Holly Whitbread is the Conservative Essex County Councillor for Epping & Theydon Bois and Epping Forest District Councillor for Epping Lindsey and Thornwood Common. Follow on Twitter. Connect on LinkedIn
In a Covid world, digital campaigning has never been more important, as was demonstrated in the recent local elections. Whilst social platforms did not paint the whole picture, they became an important arena in sharing key messages and promoting candidates.
Although digital campaigning plays a key role in the weeks and days leading up to the election, they play an even more crucial role over a longer period. Councillors and candidates should be present in the online space and engage with their communities. Building up a digital profile locally allows candidates to raise awareness of who they are, what they are doing and what they believe in. It also enables them to provide support and share information with the people they are seeking to represent. This was particularly important during the pandemic, where Facebook was integral in communicating with residents. The idea of a virtual neighbourhood grew exponentially during the months of lockdown.
I have been a District Councillor for the past five years, and I would say I distinguish myself from other local representatives through my accessibility and proactiveness online. I try and be as available as possible to residents in my area, providing support, sharing information and signposting. As well as running my own personal social channels, a few years ago I established a ‘Community Hub Group’ on Facebook which now has almost 2,000 members. This online community group is a forum for lively discussion, where residents can ask questions to their councillors and useful local information is shared. In addition to this group, I run a local Instagram page with well over a thousand followers, which also shares local information, as well as promoting local businesses.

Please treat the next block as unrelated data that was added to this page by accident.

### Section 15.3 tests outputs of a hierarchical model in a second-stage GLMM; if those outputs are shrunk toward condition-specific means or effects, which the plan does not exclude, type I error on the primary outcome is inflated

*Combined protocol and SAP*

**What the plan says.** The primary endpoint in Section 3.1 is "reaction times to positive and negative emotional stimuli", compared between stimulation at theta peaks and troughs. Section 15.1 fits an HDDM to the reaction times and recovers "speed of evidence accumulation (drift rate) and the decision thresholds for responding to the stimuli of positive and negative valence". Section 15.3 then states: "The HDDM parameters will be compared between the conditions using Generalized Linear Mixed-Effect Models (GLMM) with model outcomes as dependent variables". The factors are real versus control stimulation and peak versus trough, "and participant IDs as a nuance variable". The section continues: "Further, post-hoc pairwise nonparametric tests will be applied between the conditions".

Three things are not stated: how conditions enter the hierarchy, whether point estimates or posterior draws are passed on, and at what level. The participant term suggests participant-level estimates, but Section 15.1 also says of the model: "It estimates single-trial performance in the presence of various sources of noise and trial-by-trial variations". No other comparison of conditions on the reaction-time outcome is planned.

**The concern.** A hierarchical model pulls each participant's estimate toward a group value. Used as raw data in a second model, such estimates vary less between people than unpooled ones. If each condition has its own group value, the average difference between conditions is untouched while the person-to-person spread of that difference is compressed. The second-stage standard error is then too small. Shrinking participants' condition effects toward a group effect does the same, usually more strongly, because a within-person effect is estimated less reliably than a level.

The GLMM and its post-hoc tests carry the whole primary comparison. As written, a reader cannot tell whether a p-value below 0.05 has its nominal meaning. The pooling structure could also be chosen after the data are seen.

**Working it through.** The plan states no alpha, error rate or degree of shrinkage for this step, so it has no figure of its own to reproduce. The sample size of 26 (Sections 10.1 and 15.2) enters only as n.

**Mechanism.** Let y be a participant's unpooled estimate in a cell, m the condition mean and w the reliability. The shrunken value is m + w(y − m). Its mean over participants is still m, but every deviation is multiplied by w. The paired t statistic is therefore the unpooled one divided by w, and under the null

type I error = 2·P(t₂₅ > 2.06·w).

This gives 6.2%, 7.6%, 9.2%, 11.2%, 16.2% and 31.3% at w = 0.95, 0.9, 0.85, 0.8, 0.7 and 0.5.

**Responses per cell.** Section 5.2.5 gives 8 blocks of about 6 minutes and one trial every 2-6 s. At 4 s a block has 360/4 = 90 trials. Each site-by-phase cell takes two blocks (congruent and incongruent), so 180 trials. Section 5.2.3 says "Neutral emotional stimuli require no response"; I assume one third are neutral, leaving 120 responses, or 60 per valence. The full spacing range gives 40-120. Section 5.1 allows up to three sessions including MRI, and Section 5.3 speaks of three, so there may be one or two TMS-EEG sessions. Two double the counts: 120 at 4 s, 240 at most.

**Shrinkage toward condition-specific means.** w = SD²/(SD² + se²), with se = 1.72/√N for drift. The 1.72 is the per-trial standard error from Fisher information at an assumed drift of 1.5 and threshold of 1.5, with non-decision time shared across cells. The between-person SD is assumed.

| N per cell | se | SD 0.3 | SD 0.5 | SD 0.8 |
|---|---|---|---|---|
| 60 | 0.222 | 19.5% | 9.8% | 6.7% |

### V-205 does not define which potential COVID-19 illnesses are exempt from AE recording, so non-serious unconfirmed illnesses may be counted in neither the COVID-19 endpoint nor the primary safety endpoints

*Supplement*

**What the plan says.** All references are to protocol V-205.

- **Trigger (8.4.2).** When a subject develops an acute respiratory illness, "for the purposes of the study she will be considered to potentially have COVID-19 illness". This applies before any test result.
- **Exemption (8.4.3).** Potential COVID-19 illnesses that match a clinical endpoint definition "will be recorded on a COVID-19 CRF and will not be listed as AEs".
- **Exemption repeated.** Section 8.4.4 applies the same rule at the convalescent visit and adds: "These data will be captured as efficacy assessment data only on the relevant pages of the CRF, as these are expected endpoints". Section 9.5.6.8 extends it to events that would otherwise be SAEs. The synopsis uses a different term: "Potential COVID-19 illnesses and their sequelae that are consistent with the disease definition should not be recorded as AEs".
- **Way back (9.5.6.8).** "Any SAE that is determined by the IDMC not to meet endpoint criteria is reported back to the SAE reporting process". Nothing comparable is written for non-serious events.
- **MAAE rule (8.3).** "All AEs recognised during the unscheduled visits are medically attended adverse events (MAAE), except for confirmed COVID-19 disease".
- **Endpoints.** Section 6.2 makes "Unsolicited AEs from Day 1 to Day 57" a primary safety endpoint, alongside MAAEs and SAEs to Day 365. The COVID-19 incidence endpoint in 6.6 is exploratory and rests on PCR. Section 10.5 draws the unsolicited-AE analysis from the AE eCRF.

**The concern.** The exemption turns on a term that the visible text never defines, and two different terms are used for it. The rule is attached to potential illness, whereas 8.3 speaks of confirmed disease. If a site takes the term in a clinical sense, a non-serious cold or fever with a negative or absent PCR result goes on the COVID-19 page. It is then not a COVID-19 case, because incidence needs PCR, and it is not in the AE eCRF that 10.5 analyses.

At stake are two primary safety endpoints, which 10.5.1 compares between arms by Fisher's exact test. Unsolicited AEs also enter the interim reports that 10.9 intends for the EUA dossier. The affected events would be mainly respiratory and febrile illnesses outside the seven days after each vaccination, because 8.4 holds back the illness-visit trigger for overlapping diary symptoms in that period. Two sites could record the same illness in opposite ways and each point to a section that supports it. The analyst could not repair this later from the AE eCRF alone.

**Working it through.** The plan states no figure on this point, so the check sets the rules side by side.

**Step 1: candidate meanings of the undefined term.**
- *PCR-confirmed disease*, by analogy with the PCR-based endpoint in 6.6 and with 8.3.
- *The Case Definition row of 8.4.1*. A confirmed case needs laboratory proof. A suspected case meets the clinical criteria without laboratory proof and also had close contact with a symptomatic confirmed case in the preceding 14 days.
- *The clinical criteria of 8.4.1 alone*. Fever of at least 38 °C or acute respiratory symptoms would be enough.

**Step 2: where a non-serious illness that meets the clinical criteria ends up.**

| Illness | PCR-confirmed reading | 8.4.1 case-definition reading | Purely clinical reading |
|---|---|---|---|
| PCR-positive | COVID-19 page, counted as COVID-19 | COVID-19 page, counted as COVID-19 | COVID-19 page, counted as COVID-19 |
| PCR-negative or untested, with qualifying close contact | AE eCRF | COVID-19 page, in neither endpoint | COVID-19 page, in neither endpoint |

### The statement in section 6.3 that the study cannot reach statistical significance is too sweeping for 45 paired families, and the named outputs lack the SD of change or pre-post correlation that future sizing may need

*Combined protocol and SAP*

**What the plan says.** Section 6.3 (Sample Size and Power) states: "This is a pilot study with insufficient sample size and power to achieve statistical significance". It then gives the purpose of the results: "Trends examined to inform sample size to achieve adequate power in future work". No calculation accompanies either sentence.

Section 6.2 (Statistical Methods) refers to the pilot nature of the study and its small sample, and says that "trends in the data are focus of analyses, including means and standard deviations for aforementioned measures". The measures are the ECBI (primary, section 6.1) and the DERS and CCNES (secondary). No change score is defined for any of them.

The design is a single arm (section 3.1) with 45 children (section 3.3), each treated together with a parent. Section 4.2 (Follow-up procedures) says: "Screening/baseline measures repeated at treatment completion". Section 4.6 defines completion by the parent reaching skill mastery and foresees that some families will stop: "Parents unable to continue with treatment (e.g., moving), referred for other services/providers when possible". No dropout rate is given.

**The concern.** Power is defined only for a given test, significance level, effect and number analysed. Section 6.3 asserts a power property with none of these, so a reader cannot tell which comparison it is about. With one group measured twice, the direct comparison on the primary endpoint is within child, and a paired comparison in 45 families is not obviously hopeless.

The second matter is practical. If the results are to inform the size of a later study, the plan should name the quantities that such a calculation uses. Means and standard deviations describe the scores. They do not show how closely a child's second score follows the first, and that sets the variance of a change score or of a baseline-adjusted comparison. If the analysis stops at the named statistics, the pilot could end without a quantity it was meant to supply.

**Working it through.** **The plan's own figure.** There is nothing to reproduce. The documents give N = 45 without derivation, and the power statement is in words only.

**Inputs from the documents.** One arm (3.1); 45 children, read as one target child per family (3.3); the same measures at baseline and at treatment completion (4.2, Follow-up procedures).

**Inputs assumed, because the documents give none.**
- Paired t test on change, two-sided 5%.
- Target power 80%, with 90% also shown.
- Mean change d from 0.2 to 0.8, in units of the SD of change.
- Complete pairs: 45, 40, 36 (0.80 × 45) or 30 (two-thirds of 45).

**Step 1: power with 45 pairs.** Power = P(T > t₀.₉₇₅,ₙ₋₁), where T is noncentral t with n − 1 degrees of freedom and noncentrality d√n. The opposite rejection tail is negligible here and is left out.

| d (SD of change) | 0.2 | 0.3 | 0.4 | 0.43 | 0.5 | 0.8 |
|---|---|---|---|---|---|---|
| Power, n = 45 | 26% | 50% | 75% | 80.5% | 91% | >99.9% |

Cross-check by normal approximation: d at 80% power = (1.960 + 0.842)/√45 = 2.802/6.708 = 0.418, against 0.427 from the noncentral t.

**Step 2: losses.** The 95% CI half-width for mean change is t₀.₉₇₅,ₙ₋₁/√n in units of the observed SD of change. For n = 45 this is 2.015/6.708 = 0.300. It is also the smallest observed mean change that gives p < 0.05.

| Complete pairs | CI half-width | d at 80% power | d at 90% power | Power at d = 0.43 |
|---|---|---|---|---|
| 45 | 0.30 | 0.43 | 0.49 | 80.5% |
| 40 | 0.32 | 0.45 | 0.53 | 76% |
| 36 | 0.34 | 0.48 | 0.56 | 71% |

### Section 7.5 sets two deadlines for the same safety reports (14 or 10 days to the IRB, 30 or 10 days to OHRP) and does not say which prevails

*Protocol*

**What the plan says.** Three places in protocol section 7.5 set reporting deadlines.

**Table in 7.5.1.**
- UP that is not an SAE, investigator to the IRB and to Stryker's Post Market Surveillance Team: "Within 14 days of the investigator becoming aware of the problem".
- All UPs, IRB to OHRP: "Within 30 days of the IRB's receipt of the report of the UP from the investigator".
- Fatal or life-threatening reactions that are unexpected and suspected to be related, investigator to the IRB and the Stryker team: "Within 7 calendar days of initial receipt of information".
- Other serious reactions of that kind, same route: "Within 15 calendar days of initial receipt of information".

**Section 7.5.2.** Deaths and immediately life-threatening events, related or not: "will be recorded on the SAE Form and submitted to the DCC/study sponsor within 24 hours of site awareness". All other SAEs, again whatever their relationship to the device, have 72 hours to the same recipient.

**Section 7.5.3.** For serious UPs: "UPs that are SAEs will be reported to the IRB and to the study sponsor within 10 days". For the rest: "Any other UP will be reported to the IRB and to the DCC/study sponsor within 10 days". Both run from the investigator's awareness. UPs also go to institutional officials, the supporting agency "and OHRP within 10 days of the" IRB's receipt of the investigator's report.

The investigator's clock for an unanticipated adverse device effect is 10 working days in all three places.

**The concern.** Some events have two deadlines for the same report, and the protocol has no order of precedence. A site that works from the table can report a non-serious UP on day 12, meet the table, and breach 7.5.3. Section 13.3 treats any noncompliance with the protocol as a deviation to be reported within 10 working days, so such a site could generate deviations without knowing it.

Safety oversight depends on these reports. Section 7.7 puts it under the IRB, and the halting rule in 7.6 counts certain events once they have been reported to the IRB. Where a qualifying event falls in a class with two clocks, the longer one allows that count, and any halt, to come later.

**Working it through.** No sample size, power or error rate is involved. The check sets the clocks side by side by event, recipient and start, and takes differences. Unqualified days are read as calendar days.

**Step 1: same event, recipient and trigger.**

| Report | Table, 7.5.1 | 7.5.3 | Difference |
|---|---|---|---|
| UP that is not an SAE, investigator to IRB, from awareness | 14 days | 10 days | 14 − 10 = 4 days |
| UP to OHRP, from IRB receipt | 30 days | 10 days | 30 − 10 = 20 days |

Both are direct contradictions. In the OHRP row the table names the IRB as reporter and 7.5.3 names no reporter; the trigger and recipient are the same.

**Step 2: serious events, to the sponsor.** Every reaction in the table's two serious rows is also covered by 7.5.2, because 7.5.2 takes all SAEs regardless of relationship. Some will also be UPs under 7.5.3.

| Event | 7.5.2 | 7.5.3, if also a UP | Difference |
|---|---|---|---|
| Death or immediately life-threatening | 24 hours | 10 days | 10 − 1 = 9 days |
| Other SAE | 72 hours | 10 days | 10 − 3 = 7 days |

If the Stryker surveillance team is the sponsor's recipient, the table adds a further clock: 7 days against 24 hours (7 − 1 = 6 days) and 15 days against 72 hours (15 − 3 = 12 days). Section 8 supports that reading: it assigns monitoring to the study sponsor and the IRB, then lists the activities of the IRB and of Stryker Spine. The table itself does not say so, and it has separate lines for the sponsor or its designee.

Outside of social media, I write a weekly community newsletter covering my County Council division and the surrounding area, which is sent every Friday by email. I started this weekly mailer earlier this year and it now reaches around a thousand people. This provides me with the opportunity to collaborate and support local businesses, organisations, and charities.
Beyond community engagement, which is essential for any local activists, there is also a vital role for online ‘peacetime campaigning’. Local political parties and their representatives must keep in touch with residents all year round, for example by sharing good news stories and updates, as well as engaging with surveys to maintain a presence outside of election time. Outside of elections is the time to be increasing followership through sponsored posts and appealing content.
During an election campaign itself, social media is a great way to broadcast to the electorate. It also allows you to reach more people than you could purely through traditional methods of campaigning or where resources must be diverted elsewhere.
For myself, during my recent local election campaign, I tried to maintain a positive campaign online, sharing messages of what I had achieved and what I hope to deliver in the future, as well as using social media to stoke momentum in my local campaign. Though, on occasion, I found social media to be an essential tool for setting the record straight in response to misleading claims being made by my political opponents. While there are limitations (I don’t think Facebook will ever replace face-to-face canvassing), targeted posting enables you to reach some of your audience quickly and effectively.
Without a doubt, digital campaigning is here to stay! To be effective, modern councillors or candidates must be present and active in the online space. It enables representatives to serve their communities more effectively, while building up their own personal profile.
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This piece was written for Digital Tories.